Hong Kong Baptist University hosted USCET's third Financial Media Institute in 2009, bringing together a very strong group of students and practicing journalists from across Greater China. During the week-long program, 38 students and seven practicing journalists heard from 13 members of the FMI faculty. At the program's conclusion participants were awarded a certificate endorsed by organizers Fudan University, Hong Kong Baptist University, and the University of Maryland Philip Merrill School of Journalism.
Participants felt that this year's FMI made a lasting impression in their understanding of media coverage of economics and business affairs. The FMI took place in the midst of a recession that has had a particularly deep impact on the financial sector, and journalists have been pressed more than ever to keep up with the rapidly evolving financial landscape.
Themes addressed at the 2009 Institute included the importance of objectivity and transparency in financial reporting; fundamentals of economics and business; and key techniques for effective business reporting. The first presentation, by The Economist Asia Business Editor Thomas Easton, on "What Business Reporters Need to Know About the Stock Market," detailed how The Economist has made difficult judgment calls in reporting on specific companies and their activities. Another presentation by the Director of Tsinghua University's Global Business Journalism Program Nailing Zhou, entitled "Different Challenges in Reporting in China and Overseas," brought these comments directly into the Chinese context and addressed the tough questions that sometimes arise in coverage of business in China.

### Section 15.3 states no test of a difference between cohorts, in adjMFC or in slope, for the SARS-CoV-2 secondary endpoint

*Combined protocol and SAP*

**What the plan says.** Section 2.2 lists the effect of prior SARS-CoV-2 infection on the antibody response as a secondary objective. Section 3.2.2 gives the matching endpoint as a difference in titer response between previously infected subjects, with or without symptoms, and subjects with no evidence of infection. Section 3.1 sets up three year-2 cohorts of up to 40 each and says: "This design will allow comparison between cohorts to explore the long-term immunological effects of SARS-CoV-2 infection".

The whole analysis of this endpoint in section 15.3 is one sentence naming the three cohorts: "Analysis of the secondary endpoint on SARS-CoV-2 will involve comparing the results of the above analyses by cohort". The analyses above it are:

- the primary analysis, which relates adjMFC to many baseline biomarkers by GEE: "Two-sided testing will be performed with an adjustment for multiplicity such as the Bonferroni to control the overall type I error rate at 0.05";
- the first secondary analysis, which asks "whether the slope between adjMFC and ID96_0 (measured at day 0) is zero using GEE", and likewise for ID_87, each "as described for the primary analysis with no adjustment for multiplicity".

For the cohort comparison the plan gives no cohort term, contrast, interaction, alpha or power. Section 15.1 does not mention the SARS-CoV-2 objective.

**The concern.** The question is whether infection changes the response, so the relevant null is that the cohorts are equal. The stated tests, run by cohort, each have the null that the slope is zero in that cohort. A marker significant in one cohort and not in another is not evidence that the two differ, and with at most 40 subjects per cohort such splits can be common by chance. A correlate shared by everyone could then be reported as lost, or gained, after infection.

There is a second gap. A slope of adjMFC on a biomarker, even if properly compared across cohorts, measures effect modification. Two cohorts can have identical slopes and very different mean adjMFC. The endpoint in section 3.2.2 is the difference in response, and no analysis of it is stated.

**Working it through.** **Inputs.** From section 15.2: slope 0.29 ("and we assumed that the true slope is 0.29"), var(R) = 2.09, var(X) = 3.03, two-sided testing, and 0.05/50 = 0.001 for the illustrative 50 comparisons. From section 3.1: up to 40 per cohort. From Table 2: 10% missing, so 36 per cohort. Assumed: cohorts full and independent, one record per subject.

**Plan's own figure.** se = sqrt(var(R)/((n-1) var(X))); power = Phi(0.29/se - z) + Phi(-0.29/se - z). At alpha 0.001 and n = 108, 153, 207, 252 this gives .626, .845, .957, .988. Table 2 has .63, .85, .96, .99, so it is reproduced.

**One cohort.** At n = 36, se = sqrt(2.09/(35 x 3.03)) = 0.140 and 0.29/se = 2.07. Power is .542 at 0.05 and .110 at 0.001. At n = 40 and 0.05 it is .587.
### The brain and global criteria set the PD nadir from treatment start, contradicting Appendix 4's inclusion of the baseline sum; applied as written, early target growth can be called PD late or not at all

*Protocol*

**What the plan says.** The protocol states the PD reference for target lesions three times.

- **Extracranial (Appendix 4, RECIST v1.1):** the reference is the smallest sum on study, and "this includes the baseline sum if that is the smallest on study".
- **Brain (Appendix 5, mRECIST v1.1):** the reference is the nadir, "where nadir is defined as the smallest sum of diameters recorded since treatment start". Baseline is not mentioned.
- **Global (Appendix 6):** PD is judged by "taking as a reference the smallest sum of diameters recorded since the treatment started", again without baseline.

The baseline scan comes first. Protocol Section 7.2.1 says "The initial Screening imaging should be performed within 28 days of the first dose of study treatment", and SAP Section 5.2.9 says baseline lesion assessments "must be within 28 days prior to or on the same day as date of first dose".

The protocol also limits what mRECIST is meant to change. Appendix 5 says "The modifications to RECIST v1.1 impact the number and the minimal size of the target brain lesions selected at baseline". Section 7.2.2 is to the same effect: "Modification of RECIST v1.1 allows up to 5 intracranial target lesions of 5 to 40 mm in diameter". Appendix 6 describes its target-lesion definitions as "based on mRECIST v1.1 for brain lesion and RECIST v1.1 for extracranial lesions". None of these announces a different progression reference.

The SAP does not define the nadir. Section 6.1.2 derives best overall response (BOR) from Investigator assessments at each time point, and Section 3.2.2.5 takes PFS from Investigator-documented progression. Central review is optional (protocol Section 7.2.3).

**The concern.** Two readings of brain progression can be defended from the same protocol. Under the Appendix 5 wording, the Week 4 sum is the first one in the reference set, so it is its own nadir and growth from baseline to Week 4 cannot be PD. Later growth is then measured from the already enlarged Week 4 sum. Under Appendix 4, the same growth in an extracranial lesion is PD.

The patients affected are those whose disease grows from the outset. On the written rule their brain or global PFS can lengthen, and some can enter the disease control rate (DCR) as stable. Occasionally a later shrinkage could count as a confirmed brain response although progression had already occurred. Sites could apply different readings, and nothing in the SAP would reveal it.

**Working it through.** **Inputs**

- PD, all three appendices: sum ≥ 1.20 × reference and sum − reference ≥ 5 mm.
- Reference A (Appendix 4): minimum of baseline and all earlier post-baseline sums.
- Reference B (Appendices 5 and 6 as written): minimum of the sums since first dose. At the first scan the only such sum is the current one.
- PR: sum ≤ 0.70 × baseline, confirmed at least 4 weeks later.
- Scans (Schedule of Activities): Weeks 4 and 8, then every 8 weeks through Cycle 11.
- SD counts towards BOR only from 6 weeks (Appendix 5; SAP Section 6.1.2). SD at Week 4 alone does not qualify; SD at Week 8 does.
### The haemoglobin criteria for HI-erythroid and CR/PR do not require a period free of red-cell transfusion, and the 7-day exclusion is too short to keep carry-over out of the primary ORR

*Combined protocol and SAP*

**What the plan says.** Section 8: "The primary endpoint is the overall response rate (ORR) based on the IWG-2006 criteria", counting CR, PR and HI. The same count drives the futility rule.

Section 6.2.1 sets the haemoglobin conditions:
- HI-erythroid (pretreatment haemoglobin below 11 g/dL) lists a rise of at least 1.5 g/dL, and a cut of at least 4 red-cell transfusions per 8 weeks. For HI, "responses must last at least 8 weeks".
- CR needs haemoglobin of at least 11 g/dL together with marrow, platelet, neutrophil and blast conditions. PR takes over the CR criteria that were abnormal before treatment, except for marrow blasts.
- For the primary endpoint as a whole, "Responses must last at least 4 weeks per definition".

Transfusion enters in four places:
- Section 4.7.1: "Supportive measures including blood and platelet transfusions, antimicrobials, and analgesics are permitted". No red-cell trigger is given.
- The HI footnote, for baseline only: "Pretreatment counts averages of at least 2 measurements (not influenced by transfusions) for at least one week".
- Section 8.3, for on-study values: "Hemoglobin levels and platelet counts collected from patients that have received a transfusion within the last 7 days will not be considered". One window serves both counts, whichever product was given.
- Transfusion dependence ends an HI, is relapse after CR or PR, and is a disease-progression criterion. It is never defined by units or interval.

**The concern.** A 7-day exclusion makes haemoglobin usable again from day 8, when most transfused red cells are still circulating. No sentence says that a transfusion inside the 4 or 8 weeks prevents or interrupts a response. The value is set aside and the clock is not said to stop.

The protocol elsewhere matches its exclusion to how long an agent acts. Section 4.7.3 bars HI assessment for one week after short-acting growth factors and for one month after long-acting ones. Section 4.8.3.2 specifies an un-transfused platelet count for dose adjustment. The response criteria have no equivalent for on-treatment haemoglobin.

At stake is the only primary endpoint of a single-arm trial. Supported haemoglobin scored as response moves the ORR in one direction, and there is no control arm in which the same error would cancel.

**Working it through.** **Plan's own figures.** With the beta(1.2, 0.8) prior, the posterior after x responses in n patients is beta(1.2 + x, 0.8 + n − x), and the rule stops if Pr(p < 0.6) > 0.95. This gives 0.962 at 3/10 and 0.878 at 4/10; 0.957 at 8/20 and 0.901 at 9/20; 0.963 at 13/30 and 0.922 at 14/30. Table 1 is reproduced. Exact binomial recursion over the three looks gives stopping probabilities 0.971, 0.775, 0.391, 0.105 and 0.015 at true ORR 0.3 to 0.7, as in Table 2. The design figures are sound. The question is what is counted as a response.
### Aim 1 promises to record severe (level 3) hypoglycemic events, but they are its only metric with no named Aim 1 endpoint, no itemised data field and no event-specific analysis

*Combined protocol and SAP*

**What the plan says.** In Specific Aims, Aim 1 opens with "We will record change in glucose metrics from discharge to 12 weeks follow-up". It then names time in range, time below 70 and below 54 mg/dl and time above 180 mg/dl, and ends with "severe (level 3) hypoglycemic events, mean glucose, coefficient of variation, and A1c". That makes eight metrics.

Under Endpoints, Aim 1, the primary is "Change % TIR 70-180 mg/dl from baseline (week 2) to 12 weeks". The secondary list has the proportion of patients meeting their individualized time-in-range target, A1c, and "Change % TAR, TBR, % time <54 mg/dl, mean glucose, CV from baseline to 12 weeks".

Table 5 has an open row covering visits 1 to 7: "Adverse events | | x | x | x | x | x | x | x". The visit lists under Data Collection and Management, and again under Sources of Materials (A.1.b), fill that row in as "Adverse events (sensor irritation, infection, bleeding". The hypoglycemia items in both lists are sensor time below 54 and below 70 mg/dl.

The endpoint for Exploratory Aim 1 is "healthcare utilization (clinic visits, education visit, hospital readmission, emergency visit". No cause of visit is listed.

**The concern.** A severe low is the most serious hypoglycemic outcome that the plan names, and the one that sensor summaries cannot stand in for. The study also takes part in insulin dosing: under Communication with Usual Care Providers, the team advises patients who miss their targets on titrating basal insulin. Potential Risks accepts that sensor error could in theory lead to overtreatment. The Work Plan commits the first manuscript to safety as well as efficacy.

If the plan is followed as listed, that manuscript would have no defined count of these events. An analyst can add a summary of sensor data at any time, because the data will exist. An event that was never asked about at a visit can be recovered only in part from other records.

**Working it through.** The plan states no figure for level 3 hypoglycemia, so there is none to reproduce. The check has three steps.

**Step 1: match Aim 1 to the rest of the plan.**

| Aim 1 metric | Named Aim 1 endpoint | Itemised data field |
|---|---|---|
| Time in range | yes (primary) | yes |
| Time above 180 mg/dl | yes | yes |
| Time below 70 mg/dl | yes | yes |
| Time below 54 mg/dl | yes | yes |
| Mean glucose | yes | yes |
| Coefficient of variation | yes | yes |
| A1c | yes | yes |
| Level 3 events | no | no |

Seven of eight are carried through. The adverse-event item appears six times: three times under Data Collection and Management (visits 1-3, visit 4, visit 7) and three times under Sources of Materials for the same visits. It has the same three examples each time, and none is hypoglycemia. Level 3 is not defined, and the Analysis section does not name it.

A presentation by Gregg Fields, Resident Fellow at Tsinghua University and Member of the 1993 Pulitzer Prize for Public Service-winning reporting team, offered practical suggestions on how a journalist must to pursue their craft in order to have social impact. In addition, Carlos Tejada, Hong Kong Deputy Bureau Chief for the Wall Street Journal, presented on "Essential Ingredients for A Successful Business Story and A WSJ Business Feature." His presentation brought the practical advice of other speakers into the context of the Wall Street Journal, the world's bellweather business daily.
Finally, the context of Hong Kong (and Shanghai) was addressed in presentations by Joseph Lee, Senior Manager of External Relations at Hong Kong's Securities and Futures Commission; Yang Yanqing, Managing Editor of China Business Network (Shanghai); and Stephen Cheung, Dean of the Business School of Hong Kong Baptist University. These and other presenters invited students to participate in highly interactive Q&A sessions.
Participants also benefitted from field trips to the South China Morning Post and Now TV. USCET is grateful to HKBU for its outstanding stewardship of the FMI in 2009 and the strong organizational effort by its team under the leadership of Deputy Dean Huang Yu and Professor and FMI Director Victor Fung.